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This article is written by a student writer from the Her Campus at Queen's U chapter.

The past few years have seen a dramatic rise in consumption from the general public. Consumption in the material sense, like clothes, shoes, or books, but also consumption in a new sense of the word: consumption of online content. This relatively new type of consumption has risen since the onset of the COVID-19 pandemic. As new avenues of consumption have appeared, the byproducts of a culture addicted to consumption have popped up at the crossroads of these avenues. Micro-trends and the success of fast-fashion companies like Shein are only some of these byproducts. The consequences of fast fashion and micro-trends have been examined in depth before, so instead, I would like to explore the powerful personal benefits of what happens when you challenge yourself to consume less and to consume mindfully. 

Earlier this year I had the opportunity to go on an academic exchange to the University of Edinburgh in Scotland. I packed my life into two suitcases and a backpack and moved across the world for five months. I can count on one hand the number of new pieces of clothing I bought while on exchange. This temporary reduction in clothing consumption did not arise from the goal of consuming less, but it sparked my desire to continue this pattern once I returned home. In Scotland, I was saving my money for other expenses, like travel; plus, I would not have been able to fit more clothes into my suitcases when I brought them home. Instead, I wore and re-wore the limited wardrobe I brought abroad, and some pieces I wore until they couldn’t possibly be worn again.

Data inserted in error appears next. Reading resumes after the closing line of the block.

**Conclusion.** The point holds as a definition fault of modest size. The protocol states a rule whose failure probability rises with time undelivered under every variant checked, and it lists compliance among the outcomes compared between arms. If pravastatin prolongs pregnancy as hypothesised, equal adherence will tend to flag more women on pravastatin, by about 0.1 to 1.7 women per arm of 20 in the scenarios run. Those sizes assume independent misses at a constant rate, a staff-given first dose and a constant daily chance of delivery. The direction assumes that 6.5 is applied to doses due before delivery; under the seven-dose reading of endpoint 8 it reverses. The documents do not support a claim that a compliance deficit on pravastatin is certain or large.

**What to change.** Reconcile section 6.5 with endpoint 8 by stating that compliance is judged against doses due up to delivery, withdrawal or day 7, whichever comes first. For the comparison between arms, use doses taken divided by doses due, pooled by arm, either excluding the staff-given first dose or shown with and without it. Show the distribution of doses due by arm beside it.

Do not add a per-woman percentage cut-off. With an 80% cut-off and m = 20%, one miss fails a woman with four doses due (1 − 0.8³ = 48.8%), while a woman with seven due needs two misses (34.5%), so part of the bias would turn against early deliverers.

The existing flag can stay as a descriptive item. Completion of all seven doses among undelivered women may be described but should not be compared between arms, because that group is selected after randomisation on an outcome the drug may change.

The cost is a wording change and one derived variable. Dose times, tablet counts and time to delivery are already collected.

I started to feel a sense of pride when I saw a fraying thread or a small hole appear in one of my go-to garments because it meant that I was getting the absolute most out of these pieces of clothing. I know how to do basic sewing, so that was especially helpful in fixing up small tears or holes. Slowly but surely, my desire to buy new clothes faded, and with this faded another desire that had seemed inescapable to me—being trendy. When I returned from my exchange, I carefully sorted my clothes back into my dresser, leaving out quite a few for donation. As I sorted through my drawers, I saw so many other pieces of clothing that I had worn once or twice but had always hesitated to let go of. My pile of clothes for donation grew, and as my dresser became lighter, so did my heart. Donating those clothes felt as if I was freeing myself from years of trying to buy clothing to fit in, not because I liked the pieces. I kept what I knew I would wear and let go of everything else. 

Our modern culture promotes the idea that the more material wealth you gain, the happier you will be. While this myth has been debunked time and time again, it was never something I was able to internalize, which also seems to be the case for many people. I used to buy things I didn’t really need just because they were on sale, or because they were cheap. Most of the new things I bought, especially clothing, would be used or worn once or twice, but I would always return to the same classic pieces of my wardrobe, or the shoes I wore every day.